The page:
A while back, a friend of mine asked me if I was running this race “for” my girls. It’s a hard question to answer, and I stumbled over my response at the time. Because, as a mother, as a woman, as someone with ambitions and dreams and hopes, just about everything that I do is some combination of mine and theirs. I needed to be away from my girls while I trained for this race. I needed to rely on family, friends, and my community to help me while I left them, to be by myself, and work on something that was just for me. I left my girls with friends, and literally ran away from them. But my hope has always been that they don’t just see my back getting smaller as I run away. I hope that they see what I’m trying to run towards. Health. Fitness. Self-confidence. Courage. Strength. Motivation. Satisfaction. Sacrifice. Reward.

My mother grew up in a pre-Title IX America. She was always interested in dance and gymnastics, but her public high school discouraged her participation in the more challenging aspects of their physical education courses. She never felt welcomed in the sports, so she never participated. When she eventually had two daughters of her own, she became one of the most supportive and active “dance moms” around. She sewed countless ribbons onto ballet shoes. Pinned skirts to leotards. Bought extra nights at the studio. Drove us five hours to dance competitions every weekend. When I was sixteen and cried to her in frustration that I was living in my sister’s shadow, my mother looked over at me and said, “Rachel, you can quit. That’s your choice. But I think you’re going to regret it. I think it’s a mistake. You want people to notice you, you have to work harder.”

“But I do work hard!”

She just looked at me. “Work harder.”

I kept going. Hearing her use the word “quit” scared me. I’d never heard her say it before. I worked. Then I worked harder. (Eventually, I was placed in a higher level dance class, though I feel no shame at all in saying that I was never anywhere near my sister in both technique and beauty. Enthusiasm was my saving grace. Not natural ability.)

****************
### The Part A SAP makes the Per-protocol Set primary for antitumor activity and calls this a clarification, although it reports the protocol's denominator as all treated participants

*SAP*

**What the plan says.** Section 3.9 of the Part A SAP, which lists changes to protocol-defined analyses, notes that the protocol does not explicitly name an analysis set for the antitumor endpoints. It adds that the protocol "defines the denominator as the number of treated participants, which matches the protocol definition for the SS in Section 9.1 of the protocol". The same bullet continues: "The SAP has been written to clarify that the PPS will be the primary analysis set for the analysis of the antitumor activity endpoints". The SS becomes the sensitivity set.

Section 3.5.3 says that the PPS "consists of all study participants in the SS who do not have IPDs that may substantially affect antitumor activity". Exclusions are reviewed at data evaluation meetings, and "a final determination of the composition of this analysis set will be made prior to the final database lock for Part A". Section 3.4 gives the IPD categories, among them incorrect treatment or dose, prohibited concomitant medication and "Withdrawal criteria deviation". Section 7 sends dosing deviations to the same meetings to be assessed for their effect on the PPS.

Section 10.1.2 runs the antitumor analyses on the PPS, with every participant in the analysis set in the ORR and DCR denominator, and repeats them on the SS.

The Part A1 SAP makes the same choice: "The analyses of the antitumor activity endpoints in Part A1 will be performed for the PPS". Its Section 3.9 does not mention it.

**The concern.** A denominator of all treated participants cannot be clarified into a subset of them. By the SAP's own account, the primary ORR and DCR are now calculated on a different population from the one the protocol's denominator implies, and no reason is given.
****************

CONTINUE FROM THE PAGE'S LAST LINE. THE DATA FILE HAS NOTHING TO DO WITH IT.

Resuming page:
My sister went on to become a professional dancer in Chicago. I was a ballet minor in college, and played softball (very badly!) in high school. My big brother plays ultimate frisbee. None of us are involved in what could be considered traditional sports, but we all have found our niches.

After the race on Saturday, I called my mom. I told her about seeing Sophie at the finish line, and only looking at her as I crossed.

Mom got excited, “Oh, wouldn’t it just be something if this inspired your girls to run? I mean, you could really get them into running! You could get them started right now! Really early!”

She was giggling, she was so happy.

It’s true, my daughters already tell me that they need space in order to do their “exercises.” They practice their ballet. They do jumping jacks, and run in place, and stretch their arms and legs out as far as they can.

And I guess that’s why I did this.

So I could see my girls, smiling and giggling, as they stretch themselves out as far, and wide, and big as they can.

Because they saw mommy do it first.

Pacing is clearly my Achilles heel.

Pacing is clearly my Achilles heel.


Before the race foolin'.

Before the race foolin’.


My husband took this as I approached the finish line. I'm waving a bending down towards my daughter.

My husband took this as I approached the finish line. I’m waving a bending down towards my daughter.